Political co-operation, as well as political stability, is needed to capitalise on the success of Zohr and transform the eastern Mediterranean into a gas energy hub, according to Tarek El Molla, Egypt’s Minister of Petroleum and Energy Resources.

The Minister made the remarks during a ministerial panel session at BHGE’s Annual Meeting in Florence on 28 January. He commented that Egypt has set a “new benchmark” with the development of the giant Zohr offshore gas field, which has transformed Egypt in the space of three years from a major LNG importer to an LNG exporter.

Adjusting the economic model with its partners to create a “win-win situation” had been a critical factor in this success, he said, to take into account the demand for increased investment and more advanced technologies with the move towards exploiting offshore and deepwater resources. The Minister commented on the increased focus of the IOCs on gas, with big projects for LNG plants and FSRUs going ahead.

Capitalising on the Zohr and other successes to create an eastern Mediterranean energy hub offers the prospect of boosting political stability and economic wellbeing in the entire region, he said.

“Our neighbouring countries in the eastern Mediterranean basin have good reserves of gas, and have made good discoveries, but they are not necessarily able to monetarise them because of the lack of markets. Hence the importance of co-operation.”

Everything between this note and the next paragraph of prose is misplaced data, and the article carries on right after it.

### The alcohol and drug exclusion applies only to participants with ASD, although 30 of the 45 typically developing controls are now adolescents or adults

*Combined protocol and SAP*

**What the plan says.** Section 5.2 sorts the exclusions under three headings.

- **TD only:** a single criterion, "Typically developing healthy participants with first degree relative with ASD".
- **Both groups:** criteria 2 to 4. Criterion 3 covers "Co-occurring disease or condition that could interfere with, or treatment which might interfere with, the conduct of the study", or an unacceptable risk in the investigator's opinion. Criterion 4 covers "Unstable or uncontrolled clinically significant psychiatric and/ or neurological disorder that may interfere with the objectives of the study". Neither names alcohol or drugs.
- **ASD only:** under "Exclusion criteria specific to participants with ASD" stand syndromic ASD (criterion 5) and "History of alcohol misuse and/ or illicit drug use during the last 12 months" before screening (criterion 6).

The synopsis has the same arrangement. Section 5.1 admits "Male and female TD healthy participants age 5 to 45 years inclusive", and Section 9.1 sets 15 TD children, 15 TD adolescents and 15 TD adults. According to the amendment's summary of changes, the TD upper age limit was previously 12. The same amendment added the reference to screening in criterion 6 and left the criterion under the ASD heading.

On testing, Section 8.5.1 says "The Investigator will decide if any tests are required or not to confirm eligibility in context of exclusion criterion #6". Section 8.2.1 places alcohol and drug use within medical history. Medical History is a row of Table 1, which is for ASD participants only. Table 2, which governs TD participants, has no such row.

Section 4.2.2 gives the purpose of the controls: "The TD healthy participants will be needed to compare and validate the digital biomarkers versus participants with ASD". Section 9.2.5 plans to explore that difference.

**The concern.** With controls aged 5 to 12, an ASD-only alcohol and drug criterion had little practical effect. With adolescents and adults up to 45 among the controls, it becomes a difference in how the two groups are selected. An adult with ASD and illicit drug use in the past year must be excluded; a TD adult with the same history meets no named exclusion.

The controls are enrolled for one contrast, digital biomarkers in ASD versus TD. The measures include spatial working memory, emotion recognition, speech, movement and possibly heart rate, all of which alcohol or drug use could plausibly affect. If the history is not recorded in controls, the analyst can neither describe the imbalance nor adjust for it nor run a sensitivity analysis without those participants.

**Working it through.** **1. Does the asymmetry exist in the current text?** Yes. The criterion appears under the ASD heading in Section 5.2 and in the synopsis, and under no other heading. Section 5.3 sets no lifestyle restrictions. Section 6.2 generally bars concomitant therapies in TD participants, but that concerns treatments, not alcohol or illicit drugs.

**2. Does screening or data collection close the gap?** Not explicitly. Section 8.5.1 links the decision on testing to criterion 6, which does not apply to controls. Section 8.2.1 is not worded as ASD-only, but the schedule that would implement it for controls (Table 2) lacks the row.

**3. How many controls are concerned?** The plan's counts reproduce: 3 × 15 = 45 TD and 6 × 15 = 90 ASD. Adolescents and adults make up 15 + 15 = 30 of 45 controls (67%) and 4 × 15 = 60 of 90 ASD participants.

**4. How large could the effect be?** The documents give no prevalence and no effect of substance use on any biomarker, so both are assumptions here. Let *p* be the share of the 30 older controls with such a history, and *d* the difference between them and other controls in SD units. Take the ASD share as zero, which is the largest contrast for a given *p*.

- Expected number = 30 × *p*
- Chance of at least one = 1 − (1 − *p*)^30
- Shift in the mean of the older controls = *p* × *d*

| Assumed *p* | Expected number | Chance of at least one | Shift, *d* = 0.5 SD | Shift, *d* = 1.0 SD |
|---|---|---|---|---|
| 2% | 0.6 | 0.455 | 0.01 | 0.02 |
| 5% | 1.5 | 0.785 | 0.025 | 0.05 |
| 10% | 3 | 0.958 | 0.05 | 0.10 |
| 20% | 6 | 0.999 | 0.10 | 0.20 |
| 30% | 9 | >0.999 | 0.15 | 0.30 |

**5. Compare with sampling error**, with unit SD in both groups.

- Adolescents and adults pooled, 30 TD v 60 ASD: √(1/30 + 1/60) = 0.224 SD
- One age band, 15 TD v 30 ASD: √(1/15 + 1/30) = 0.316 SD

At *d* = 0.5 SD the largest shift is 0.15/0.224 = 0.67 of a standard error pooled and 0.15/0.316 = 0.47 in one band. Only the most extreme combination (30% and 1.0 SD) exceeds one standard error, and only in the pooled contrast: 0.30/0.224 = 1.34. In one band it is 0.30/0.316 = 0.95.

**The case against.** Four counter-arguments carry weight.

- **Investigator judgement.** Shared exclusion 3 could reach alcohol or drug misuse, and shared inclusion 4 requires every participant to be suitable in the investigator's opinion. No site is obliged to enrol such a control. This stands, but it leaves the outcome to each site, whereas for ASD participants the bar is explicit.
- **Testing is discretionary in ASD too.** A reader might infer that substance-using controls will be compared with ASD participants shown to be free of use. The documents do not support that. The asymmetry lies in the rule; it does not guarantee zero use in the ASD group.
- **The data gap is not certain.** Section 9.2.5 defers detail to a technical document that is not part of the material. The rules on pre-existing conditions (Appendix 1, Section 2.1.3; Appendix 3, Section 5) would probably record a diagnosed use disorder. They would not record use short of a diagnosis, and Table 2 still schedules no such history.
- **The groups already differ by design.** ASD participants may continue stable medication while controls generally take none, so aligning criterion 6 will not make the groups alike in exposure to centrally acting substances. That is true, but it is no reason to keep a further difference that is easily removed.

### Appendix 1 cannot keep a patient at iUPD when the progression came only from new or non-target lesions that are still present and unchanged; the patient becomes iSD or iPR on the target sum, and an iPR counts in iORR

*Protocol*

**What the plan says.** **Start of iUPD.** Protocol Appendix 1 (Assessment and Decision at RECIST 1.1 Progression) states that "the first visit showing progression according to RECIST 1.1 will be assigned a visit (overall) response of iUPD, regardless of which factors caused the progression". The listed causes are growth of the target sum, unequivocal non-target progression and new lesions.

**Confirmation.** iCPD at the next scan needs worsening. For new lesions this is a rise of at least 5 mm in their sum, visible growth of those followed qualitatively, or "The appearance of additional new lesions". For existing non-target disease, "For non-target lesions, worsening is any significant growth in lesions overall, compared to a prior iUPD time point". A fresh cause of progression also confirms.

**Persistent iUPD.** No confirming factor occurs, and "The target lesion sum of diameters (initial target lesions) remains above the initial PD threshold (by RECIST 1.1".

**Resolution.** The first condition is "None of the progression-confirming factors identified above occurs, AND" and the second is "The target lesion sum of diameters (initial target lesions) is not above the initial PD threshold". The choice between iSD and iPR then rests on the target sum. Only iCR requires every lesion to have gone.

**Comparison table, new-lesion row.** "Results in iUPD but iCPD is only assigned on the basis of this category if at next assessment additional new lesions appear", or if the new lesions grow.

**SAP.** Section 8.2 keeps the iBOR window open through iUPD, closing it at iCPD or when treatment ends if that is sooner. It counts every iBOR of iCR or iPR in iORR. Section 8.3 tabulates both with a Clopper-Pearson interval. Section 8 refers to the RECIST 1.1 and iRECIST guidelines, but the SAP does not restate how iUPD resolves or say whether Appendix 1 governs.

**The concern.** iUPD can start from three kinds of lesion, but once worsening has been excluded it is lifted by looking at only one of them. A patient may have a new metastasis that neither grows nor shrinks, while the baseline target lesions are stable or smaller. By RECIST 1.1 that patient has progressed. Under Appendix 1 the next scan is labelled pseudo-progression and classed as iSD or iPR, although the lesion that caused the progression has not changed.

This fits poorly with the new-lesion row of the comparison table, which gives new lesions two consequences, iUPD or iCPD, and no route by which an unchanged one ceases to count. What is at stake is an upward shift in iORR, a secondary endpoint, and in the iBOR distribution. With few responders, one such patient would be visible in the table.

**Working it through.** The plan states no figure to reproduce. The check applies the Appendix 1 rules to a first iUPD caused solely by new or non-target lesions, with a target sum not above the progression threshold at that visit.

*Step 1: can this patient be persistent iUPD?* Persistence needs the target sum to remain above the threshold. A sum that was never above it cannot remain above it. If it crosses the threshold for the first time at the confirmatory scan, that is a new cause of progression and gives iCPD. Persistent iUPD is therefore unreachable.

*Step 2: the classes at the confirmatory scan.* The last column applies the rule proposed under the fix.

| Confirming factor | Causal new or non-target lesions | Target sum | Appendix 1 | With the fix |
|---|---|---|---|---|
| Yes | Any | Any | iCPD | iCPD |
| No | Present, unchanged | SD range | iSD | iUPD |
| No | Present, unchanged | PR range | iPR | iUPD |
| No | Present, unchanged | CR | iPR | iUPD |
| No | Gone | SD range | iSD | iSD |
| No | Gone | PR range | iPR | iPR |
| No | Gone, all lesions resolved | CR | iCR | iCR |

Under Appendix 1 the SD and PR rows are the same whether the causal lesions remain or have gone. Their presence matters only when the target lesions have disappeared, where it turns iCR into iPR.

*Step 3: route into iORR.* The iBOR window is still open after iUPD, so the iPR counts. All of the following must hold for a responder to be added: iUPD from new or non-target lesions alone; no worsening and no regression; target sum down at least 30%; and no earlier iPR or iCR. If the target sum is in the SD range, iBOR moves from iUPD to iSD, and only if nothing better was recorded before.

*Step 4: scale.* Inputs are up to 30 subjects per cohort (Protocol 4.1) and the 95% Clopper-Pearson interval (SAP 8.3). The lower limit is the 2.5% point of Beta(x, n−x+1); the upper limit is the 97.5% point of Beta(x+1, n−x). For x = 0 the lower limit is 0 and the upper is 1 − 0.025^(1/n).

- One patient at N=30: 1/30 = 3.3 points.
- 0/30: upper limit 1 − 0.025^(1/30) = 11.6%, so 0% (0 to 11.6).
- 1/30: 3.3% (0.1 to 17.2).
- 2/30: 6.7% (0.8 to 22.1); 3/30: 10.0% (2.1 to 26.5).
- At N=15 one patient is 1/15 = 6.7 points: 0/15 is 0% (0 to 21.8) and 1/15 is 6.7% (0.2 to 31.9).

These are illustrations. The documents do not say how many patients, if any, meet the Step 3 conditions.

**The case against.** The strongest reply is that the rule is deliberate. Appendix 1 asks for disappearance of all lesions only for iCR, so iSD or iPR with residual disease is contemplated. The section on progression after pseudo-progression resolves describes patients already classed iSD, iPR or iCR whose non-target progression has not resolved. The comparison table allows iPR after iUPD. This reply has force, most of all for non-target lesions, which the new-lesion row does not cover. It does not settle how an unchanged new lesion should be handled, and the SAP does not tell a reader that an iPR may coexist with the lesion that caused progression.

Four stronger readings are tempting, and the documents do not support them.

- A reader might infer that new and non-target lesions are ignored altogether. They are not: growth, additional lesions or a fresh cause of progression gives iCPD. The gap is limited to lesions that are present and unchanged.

To this end, Egypt initiated the Eastern Mediterranean Gas Hub Forum two weeks ago, when ministers and officials from Egypt, Israel, Cyprus, Greece, Jordan, the Palestinian Authority and Italy came together and agreed to cooperate on facilitating the creation of a regional gas market in the eastern Mediterranean, promoting joint gas transport infrastructure projects in the region and deepening dialogue between the countries involved.

“We need to have synergies in order to capitalise on and develop this gas that is stranded in the water, so we can cooperate using our infrastructure and their gas resources and look to Europe as the potential customer for our gas,” the Minister said. “We need not only political stability but also political co-operation between the countries. We cannot work alone.”

The Minister commented that oil price volatility is a concern, which is “directly impacting investments and shaping the future of investment in the oil and gas sector.” The effect could be a shortage of oil production in the next three years, he said, underlining the role of OPEC+ in balancing the market to achieve sustainable oil production.

Source: Oil Review Africa